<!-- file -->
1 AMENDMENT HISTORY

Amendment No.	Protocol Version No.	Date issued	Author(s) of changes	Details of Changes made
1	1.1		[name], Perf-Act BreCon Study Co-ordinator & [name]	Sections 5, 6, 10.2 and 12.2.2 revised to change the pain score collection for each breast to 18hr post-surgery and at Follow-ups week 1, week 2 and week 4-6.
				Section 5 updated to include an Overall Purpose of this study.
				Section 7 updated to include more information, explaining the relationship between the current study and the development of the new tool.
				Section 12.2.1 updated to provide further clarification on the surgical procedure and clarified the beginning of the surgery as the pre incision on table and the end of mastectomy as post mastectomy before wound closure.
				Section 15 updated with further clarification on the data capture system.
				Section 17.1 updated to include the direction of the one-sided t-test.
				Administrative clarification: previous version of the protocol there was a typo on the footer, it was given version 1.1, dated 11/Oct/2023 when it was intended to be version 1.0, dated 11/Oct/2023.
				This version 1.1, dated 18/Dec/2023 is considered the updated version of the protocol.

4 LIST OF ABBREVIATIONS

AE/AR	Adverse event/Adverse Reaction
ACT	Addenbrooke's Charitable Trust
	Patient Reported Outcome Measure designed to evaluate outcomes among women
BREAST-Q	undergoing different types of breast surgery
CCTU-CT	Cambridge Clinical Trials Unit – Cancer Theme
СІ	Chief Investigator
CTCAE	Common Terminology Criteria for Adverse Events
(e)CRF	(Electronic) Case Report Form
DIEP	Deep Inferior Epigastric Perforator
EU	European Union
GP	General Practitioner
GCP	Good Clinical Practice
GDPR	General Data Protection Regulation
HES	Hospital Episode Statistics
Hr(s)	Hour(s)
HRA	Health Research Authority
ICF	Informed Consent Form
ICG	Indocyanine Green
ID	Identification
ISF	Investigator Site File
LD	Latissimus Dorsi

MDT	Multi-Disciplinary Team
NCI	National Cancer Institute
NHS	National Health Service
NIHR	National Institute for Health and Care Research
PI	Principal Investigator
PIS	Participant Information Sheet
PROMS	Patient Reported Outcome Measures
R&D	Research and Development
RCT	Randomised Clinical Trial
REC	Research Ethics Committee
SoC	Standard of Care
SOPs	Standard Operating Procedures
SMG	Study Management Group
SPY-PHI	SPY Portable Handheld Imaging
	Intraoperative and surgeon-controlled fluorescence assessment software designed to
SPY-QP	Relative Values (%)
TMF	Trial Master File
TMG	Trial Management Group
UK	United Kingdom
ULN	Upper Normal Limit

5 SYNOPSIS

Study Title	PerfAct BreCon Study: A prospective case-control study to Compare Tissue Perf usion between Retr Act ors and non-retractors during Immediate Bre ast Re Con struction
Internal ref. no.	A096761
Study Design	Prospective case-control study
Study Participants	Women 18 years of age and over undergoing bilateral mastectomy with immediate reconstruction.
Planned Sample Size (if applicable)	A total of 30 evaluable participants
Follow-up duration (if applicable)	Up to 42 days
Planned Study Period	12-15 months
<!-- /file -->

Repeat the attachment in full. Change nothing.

1 AMENDMENT HISTORY

Amendment No.	Protocol Version No.	Date issued	Author(s) of changes	Details of Changes made
1	1.1		[name], Perf-Act BreCon Study Co-ordinator & [name]	Sections 5, 6, 10.2 and 12.2.2 revised to change the pain score collection for each breast to 18hr post-surgery and at Follow-ups week 1, week 2 and week 4-6.
				Section 5 updated to include an Overall Purpose of this study.
				Section 7 updated to include more information, explaining the relationship between the current study and the development of the new tool.
				Section 12.2.1 updated to provide further clarification on the surgical procedure and clarified the beginning of the surgery as the pre incision on table and the end of mastectomy as post mastectomy before wound closure.
				Section 15 updated with further clarification on the data capture system.
				Section 17.1 updated to include the direction of the one-sided t-test.
				Administrative clarification: previous version of the protocol there was a typo on the footer, it was given version 1.1, dated 11/Oct/2023 when it was intended to be version 1.0, dated 11/Oct/2023.
				This version 1.1, dated 18/Dec/2023 is considered the updated version of the protocol.

4 LIST OF ABBREVIATIONS

AE/AR	Adverse event/Adverse Reaction
ACT	Addenbrooke's Charitable Trust
	Patient Reported Outcome Measure designed to evaluate outcomes among women
BREAST-Q	undergoing different types of breast surgery
CCTU-CT	Cambridge Clinical Trials Unit – Cancer Theme
СІ	Chief Investigator
CTCAE	Common Terminology Criteria for Adverse Events
(e)CRF	(Electronic) Case Report Form
DIEP	Deep Inferior Epigastric Perforator
EU	European Union
GP	General Practitioner
GCP	Good Clinical Practice
GDPR	General Data Protection Regulation
HES	Hospital Episode Statistics
Hr(s)	Hour(s)
HRA	Health Research Authority
ICF	Informed Consent Form
ICG	Indocyanine Green
ID	Identification
ISF	Investigator Site File
LD	Latissimus Dorsi

MDT	Multi-Disciplinary Team
NCI	National Cancer Institute
NHS	National Health Service
NIHR	National Institute for Health and Care Research
PI	Principal Investigator
PIS	Participant Information Sheet
PROMS	Patient Reported Outcome Measures
R&D	Research and Development
RCT	Randomised Clinical Trial
REC	Research Ethics Committee
SoC	Standard of Care
SOPs	Standard Operating Procedures
SMG	Study Management Group
SPY-PHI	SPY Portable Handheld Imaging
	Intraoperative and surgeon-controlled fluorescence assessment software designed to
SPY-QP	Relative Values (%)
TMF	Trial Master File
TMG	Trial Management Group
UK	United Kingdom
ULN	Upper Normal Limit

5 SYNOPSIS

Study Title	PerfAct BreCon Study: A prospective case-control study to Compare Tissue Perf usion between Retr Act ors and non-retractors during Immediate Bre ast Re Con struction
Internal ref. no.	A096761
Study Design	Prospective case-control study
Study Participants	Women 18 years of age and over undergoing bilateral mastectomy with immediate reconstruction.
Planned Sample Size (if applicable)	A total of 30 evaluable participants
Follow-up duration (if applicable)	Up to 42 days
Planned Study Period	12-15 months